I was a journalism and global politics major in college, which means I know how to interview people, aggregate facts and details from a variety of sources, and write a story.
This isn’t that kind of story. This is a conversation with one man telling me things that trouble him about his country and his people.
Jean Robert (JR) was our driver, protector, travel guide and all around go-to guy in Haiti.
Need to buy something and don’t know Creole? Ask JR.
Want to know what city we’re in and what it’s known for? Ask JR.
Not sure what kind of bite on your arm that is? Ask JR.
JR is, quite literally, the man.
He knew I was the blogger on the trip, and when he realized that I would be publicizing my writing about the trip he had some questions.
“Did you know about Haiti before you came here? Like, what they say on the news? What do you think about it now? What are you going to tell people?”
If you’ve read my previous two posts, you know how I felt before going on the trip and you know one of the most powerful impressions that was made one me during my first day in Haiti.
The things you haven’t seen me write about yet are how I fell in love with Haiti, or what I love about Haiti.
Its people are intoxicatingly fun. The weather is wonderful. The place is teeming with life. Despite the harsh realities of living in a location that has been so brutally barraged by mother nature, it is a place I would love to visit again.
JR wants that too. He wants more people to visit: to go to Haiti and see his beautiful country and meet his beautiful people. He wants to see his country grow.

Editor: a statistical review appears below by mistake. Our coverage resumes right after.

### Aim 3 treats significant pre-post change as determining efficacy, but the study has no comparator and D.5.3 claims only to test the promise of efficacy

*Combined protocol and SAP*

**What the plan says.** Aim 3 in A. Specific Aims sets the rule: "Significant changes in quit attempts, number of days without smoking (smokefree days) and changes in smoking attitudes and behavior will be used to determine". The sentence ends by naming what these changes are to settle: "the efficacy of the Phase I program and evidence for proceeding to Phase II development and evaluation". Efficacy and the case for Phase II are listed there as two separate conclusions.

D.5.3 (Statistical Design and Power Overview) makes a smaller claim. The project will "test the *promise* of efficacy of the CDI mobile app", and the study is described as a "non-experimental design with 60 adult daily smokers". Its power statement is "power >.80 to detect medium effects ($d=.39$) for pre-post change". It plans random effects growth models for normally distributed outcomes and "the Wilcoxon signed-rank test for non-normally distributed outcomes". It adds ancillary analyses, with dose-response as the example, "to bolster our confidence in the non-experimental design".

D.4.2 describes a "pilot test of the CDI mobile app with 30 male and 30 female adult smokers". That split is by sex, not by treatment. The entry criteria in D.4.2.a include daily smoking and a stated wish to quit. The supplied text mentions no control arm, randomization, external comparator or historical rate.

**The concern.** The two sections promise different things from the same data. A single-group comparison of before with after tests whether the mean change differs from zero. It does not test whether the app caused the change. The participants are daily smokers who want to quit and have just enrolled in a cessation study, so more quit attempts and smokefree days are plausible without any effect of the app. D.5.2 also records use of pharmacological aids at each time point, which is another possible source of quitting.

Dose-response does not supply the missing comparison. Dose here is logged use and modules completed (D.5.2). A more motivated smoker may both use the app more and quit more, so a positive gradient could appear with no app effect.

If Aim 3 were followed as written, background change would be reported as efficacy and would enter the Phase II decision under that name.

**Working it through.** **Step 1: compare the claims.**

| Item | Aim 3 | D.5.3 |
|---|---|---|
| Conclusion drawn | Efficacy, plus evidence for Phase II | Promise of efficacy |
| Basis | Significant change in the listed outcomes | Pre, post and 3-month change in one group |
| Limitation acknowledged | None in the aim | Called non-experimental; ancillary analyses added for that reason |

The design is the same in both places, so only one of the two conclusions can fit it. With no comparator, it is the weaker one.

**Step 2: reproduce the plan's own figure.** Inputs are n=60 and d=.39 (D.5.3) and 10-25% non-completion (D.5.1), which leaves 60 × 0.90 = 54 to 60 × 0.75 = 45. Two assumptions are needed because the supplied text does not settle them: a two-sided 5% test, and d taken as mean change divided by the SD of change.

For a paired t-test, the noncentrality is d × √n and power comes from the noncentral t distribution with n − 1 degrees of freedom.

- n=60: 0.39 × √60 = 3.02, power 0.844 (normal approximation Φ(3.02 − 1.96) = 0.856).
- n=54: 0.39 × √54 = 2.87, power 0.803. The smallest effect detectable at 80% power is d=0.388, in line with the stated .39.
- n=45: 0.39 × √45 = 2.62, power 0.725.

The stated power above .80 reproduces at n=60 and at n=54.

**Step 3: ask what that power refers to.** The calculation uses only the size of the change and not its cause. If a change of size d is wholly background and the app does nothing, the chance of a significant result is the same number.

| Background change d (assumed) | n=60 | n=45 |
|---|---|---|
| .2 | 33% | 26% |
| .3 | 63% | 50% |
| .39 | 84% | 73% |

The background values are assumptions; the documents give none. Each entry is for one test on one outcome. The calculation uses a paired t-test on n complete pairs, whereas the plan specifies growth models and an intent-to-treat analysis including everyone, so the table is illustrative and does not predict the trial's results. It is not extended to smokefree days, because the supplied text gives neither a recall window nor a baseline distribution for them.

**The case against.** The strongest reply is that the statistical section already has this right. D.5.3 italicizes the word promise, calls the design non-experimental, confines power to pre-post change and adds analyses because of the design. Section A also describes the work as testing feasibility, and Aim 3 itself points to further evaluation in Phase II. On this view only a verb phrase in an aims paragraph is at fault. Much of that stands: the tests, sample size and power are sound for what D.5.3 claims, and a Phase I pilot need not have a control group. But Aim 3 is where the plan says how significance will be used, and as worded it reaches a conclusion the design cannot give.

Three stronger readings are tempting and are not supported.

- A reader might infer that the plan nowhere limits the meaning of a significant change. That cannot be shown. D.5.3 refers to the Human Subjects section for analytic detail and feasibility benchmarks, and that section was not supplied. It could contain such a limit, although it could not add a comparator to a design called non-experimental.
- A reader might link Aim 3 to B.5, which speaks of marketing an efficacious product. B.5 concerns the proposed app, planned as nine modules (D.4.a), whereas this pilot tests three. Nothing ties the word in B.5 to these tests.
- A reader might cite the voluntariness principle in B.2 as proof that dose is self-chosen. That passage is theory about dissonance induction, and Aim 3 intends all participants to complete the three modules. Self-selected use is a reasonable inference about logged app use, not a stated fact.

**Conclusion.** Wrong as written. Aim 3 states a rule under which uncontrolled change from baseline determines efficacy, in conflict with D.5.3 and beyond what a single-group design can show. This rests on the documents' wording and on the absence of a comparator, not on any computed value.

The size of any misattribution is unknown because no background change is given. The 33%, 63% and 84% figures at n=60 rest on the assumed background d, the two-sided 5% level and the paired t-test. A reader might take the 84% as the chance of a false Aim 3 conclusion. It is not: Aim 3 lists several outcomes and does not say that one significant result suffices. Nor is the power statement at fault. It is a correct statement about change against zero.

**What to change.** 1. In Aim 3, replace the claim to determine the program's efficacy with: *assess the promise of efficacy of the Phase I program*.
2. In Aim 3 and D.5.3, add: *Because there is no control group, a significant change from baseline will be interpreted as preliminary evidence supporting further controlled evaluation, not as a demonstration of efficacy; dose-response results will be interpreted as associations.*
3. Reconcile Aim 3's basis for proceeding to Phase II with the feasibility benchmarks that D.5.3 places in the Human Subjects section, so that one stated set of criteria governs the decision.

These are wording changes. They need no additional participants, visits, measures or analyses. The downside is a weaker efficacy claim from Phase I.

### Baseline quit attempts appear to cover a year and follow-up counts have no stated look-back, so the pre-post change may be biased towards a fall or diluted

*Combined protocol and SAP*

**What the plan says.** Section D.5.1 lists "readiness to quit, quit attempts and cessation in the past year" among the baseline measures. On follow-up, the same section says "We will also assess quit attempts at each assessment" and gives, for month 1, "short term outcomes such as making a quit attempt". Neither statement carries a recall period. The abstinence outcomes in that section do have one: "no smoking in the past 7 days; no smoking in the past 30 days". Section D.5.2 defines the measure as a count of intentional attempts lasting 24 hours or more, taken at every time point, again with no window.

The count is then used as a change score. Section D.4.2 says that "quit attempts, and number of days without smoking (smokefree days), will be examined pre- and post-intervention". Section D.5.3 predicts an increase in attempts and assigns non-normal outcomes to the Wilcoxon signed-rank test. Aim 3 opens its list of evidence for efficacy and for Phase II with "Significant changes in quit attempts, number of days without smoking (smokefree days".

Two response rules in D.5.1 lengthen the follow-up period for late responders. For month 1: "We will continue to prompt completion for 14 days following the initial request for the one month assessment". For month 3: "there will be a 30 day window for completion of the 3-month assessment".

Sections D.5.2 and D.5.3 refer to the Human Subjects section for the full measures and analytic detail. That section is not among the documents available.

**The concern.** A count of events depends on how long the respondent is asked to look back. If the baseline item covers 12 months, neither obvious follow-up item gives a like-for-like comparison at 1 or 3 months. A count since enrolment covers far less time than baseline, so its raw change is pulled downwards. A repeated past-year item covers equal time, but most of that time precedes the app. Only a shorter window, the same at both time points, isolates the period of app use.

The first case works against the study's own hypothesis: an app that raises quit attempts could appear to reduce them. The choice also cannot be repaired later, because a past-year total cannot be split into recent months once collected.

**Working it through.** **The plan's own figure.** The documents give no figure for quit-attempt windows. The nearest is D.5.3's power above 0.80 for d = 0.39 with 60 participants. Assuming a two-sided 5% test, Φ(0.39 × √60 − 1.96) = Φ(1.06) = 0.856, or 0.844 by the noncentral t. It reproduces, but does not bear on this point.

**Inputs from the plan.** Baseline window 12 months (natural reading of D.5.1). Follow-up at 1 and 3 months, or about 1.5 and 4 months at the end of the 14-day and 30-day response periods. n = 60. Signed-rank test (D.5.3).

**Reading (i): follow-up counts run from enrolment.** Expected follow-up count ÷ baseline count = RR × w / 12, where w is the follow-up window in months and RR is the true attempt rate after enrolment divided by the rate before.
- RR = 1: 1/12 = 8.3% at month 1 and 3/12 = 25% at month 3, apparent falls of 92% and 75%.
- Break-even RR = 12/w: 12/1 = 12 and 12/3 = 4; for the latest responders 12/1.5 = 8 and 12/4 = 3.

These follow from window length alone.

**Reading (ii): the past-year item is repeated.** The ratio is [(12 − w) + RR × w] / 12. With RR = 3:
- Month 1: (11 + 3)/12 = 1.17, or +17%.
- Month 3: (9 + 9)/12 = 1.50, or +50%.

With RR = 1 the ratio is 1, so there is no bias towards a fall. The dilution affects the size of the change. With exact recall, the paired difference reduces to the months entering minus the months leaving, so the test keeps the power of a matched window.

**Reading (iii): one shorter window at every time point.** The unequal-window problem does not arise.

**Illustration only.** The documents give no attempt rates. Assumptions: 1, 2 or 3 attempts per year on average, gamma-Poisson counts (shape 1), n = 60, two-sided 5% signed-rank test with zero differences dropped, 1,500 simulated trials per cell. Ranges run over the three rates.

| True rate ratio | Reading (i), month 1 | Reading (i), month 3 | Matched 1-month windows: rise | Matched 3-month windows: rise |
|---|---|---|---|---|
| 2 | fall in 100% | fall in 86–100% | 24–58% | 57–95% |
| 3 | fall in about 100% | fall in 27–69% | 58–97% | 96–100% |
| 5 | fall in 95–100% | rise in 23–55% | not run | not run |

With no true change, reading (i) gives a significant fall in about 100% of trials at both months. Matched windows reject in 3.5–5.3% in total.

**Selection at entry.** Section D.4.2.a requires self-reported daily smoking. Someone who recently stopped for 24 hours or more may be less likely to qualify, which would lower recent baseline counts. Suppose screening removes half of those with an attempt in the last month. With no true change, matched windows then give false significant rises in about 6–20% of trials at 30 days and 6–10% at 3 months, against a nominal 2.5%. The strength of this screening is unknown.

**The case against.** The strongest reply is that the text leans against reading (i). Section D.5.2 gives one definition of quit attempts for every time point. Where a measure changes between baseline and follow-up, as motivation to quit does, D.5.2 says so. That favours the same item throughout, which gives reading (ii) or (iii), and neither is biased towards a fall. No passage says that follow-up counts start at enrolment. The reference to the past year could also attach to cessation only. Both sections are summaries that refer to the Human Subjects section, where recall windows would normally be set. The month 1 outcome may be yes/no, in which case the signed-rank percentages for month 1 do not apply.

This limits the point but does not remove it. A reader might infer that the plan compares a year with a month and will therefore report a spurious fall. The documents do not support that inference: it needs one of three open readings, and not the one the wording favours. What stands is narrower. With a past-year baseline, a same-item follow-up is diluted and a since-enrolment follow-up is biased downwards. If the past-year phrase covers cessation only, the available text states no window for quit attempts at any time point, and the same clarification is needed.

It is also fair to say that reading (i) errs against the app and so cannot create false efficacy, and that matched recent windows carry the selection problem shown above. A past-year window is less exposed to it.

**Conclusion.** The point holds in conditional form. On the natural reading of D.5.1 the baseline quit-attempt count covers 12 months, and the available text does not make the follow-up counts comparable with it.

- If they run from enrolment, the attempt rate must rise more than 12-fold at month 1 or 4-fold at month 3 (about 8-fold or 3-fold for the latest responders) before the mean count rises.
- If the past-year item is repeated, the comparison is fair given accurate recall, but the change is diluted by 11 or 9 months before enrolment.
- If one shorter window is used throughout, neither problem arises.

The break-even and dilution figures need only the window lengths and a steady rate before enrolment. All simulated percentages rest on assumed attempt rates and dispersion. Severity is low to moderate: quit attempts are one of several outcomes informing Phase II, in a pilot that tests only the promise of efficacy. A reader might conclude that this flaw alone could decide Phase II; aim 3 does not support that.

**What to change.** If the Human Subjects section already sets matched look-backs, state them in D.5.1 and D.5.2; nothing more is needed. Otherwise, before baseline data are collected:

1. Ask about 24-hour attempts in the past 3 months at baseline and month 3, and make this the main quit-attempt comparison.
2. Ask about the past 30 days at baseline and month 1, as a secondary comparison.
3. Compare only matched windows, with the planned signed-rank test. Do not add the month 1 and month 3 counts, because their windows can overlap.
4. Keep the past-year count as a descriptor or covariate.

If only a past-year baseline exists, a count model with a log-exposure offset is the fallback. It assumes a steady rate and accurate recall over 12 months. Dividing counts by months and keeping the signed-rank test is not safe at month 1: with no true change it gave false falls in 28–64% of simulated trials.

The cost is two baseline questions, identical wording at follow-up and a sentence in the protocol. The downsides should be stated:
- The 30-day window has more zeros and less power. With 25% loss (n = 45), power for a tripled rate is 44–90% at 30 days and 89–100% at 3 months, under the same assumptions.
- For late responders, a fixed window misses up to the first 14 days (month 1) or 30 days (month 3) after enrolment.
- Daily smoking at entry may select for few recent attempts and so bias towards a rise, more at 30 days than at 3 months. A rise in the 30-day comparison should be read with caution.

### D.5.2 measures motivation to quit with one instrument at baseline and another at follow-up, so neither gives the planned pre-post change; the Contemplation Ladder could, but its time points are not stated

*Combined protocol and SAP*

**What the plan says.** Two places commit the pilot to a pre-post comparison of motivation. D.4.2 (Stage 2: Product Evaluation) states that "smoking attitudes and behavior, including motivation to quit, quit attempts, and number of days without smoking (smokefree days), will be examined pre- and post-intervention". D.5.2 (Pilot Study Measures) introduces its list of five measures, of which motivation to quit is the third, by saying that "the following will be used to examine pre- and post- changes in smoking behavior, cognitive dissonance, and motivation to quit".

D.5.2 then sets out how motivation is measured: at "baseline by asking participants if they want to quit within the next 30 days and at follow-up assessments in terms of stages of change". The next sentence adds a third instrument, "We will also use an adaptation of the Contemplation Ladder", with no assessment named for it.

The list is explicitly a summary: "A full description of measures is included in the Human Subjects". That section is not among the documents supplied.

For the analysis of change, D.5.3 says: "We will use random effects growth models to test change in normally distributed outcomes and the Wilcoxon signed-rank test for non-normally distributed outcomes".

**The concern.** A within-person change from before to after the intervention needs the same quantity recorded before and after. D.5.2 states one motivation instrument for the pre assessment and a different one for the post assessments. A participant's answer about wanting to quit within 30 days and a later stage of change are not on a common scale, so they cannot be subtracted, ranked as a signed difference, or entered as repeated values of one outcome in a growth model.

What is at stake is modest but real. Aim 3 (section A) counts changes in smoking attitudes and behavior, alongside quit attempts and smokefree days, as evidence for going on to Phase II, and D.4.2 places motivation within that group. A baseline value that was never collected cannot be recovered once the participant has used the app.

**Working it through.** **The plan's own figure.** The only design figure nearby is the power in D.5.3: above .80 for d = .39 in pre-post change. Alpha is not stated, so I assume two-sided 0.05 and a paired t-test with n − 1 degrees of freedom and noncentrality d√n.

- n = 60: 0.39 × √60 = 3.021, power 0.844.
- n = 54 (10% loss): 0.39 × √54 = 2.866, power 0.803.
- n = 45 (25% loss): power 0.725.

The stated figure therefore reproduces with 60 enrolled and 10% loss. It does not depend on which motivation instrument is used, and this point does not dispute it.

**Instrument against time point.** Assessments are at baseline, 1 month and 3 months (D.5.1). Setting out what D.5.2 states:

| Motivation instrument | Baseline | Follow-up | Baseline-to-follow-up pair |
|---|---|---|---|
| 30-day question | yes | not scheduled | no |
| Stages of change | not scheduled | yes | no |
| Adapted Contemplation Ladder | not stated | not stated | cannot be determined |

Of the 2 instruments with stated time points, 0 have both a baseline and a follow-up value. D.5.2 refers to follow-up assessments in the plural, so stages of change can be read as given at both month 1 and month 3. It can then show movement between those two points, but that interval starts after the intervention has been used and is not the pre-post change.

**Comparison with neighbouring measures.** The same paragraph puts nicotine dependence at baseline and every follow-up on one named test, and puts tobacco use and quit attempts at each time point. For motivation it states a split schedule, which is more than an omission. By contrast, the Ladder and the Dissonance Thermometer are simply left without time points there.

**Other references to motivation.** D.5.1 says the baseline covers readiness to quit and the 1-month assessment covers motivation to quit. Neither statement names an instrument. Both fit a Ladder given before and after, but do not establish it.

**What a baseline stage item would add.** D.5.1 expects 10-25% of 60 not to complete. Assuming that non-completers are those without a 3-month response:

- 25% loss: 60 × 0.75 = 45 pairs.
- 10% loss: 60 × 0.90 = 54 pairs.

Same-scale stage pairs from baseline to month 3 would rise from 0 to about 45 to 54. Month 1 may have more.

And that’s why he asked me to write about some of the things that trouble him. So, ladies and gentlemen, here are some of JR’s thoughts.
We need jobs in Haiti. If you look around my country, you can see for yourself that that is what will make people better.
It’s hard to get a job in Haiti, because we don’t have government assistance programs. Every business that you see here is pretty much private. Someone just set up a shop with items they wanted to sell, created the price and started selling. Nobody is going to regulate this.
If someone did want to get hired by a legitimate business, the government would just find a way to control that person.
I think we need more people to invest money here in Haiti: to bring jobs and businesses with them. Most Haitians leave the country to study abroad, but they don’t come back to work here because there are no jobs for them. If there were they would stay. If you study in Haiti, you don’t know if there will be a job when you finish.
On the government
People can go to vote for an election, but it’s not really a choice. It’s the same thing all the time.
The rich just want to stay rich. And the rich got wealthy when they received the aid shipments coming in after the earthquake and the hurricane.The rich want to keep the poor people poor. There’s no community effort. Right now you can’t ask people to vote, because most of them don’t understand how to vote.
On his people
Haiti is a country like any other country. We might not have money or nice houses, but we’re still a people and we think about doing good things. We know if we have the possibility to do what we can to make our home better, to finance what we can, we will do it.
People might never come to visit my country because of what the news says. Maybe people who do visit are not explaining how beautiful our country is when they go home. I, and my people, want others to come. We love visitors.
“I am a big man in a small body. If I can take the opportunity to lead and show people how Haiti is beautiful, I’ll take it. I have so many ideas, but I can only do so much.” - JR